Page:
ParProg | Hardware
11

PT 2010

SMP for Scalability and Availability
•  Advantages •  Performance increase by simple addition of processor card •  Common shared memory programming model •  Easy hardware partitioning, in-built redundancy possible •  Disadvantages •  Scale-up is limited by hardware architecture •  Complex tuning of the application needed •  Failover between partitions is solution-dependent •  Solves performance and availability problems rather in hardware & operating system than in software
ParProg | Hardware
12

PT 2010

Classification by granularity Granularity = t basic communication t basic computation Few powerful processor elements: "  Coarse grain parallel computers: Cray Y-MP with 8-16 GFlop-Pes Many relatively weak processor elements: "  Fine grain parallel computers: CM-2 (64k 1-bit-processors). MasPar MP-1 (up to 16344 4-bit PEs). KSR-1 Less than 1000 workstation-class processor elements "  Medium grain parallel computers: CM-5.mmp. nCUBE2. C. Paragon XP/S Problem: many algorithms / implementations show limited amount of inherent parallelism .

SIMD Computers .

SIMD Problems .

z+v2.y | v1.x) ! ! addps xmm0.w.address-of-v2 ! (xmm0=v1.z v1.address-of-v1 ! (xmm0=v1.z vec_res.! movaps xmm0.! v2.x vec_res.w+v2.y+v2.z. vector instructions are part of the standard instruction set •  AltiVec •  Streaming SIMD Extensions (SSE) •  Example: Vector addition vec_res.z | v1.w | v1.y v1.w + + + + v2.! v2.x v1.x.y | v1.x) ! movaps address-of-vec_res.y vec_res.w = = = = v1.x+v2.w | v1.z | v1.SIMD Vector Pipelines •  Vector processors have high-level operations for data sets •  Became famous with Cray architecture in the 70 s •  Today.y.! v2.xmm0! ParProg | Hardware 16 ! PT 2010 .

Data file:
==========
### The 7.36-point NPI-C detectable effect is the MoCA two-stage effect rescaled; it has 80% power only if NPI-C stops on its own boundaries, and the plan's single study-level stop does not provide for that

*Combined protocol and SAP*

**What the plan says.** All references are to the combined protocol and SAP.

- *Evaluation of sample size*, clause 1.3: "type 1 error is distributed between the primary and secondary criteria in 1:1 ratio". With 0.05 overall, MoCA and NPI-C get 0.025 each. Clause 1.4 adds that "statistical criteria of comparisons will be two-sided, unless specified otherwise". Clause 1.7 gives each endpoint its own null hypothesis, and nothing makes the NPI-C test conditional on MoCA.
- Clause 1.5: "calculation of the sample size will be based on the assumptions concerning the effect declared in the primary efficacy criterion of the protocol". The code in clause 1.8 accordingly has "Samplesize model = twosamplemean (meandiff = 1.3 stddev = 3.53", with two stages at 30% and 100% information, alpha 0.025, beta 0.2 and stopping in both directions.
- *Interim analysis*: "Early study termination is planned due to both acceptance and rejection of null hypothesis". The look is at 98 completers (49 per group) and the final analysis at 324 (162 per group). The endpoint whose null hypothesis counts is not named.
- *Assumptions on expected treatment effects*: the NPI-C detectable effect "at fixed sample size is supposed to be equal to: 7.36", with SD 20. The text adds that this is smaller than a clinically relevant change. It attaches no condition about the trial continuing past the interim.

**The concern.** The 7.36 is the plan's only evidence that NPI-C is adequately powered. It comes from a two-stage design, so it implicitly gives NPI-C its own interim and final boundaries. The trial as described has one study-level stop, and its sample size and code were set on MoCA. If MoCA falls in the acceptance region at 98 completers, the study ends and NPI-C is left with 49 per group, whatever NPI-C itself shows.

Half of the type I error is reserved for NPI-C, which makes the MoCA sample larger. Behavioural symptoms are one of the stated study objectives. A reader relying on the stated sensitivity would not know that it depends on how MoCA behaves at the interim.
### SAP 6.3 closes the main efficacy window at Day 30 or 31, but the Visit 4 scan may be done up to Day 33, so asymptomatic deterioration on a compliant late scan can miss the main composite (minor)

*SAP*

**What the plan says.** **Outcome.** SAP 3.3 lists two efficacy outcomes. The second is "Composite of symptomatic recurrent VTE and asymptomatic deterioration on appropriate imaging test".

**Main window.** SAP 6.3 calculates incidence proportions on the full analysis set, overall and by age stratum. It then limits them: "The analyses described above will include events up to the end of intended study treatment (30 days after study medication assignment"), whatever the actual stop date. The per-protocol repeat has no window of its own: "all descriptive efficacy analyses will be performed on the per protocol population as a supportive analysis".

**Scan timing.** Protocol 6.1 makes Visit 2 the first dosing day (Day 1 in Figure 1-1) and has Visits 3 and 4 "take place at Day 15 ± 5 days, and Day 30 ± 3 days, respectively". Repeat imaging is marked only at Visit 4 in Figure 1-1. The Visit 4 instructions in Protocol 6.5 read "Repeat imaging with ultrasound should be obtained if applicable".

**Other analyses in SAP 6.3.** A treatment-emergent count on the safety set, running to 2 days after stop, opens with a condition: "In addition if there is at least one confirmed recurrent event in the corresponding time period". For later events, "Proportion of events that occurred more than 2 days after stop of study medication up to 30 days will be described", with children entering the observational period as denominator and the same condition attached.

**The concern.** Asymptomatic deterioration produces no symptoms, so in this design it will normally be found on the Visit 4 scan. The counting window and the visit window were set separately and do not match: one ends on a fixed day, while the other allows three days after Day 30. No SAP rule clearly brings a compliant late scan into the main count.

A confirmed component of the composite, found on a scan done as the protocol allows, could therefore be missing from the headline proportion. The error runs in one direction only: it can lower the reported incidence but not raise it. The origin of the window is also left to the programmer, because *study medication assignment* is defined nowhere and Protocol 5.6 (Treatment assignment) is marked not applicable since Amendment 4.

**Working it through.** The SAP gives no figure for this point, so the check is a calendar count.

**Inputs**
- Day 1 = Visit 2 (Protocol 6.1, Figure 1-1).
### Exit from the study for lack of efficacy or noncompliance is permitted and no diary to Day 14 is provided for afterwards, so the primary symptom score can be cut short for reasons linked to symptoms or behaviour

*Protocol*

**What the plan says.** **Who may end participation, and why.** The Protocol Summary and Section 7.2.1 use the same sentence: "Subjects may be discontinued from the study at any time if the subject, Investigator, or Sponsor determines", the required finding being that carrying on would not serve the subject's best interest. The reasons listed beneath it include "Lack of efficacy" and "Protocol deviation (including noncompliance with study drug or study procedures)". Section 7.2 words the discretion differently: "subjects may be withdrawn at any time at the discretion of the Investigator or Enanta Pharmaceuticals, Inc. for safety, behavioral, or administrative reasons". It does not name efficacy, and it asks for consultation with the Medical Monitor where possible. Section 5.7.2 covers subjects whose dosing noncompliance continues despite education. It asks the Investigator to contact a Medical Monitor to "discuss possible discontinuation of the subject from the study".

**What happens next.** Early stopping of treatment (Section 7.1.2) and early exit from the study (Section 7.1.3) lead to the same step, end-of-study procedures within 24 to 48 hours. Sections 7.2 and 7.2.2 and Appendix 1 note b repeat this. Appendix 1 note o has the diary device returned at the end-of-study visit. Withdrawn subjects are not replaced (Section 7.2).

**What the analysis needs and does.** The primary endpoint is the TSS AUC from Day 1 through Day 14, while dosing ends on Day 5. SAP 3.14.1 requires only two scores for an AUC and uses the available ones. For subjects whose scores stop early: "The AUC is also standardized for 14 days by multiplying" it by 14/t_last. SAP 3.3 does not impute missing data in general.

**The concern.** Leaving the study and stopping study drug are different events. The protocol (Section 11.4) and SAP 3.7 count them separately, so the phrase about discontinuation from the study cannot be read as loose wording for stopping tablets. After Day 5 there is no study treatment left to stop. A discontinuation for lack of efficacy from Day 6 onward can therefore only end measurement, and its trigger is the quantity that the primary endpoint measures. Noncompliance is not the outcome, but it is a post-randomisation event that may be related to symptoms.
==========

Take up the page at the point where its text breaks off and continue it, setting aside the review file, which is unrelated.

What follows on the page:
SIMD Pipelining

17

SIMD Examples
•  Good for problems with high degree of regularity, such as graphics/image processing •  Synchronous (lockstep) and deterministic execution •  Typically exploit data parallelism •  Today: GPGPU Computing, Cell processor, SSE, AltiVec
Cray Y-MP Thinking Machines! CM-2 (1985)

ILLIAC IV (1974)

ParProg | Hardware

18

PT 2010

Fermi GPU

Illiac IV
•  Supercomputer for vector processing from University of Illinois (1966) •  One control unit fetches instructions •  Handed over to a set of processing elements (PE s) •  Each PE has own memory, accessible by control unit •  Intended for 1 GFLOPS, ended up with 100 MFLOPS at the end •  Main work on bringing the data to the SIMD machine
(C) Wikipedia
PT 2010

•  Parallelized versions of FORTRAN language •  Credited as fastest machine until 1981 •  Computational fluid dynamics (NASA)

ParProg | Hardware

19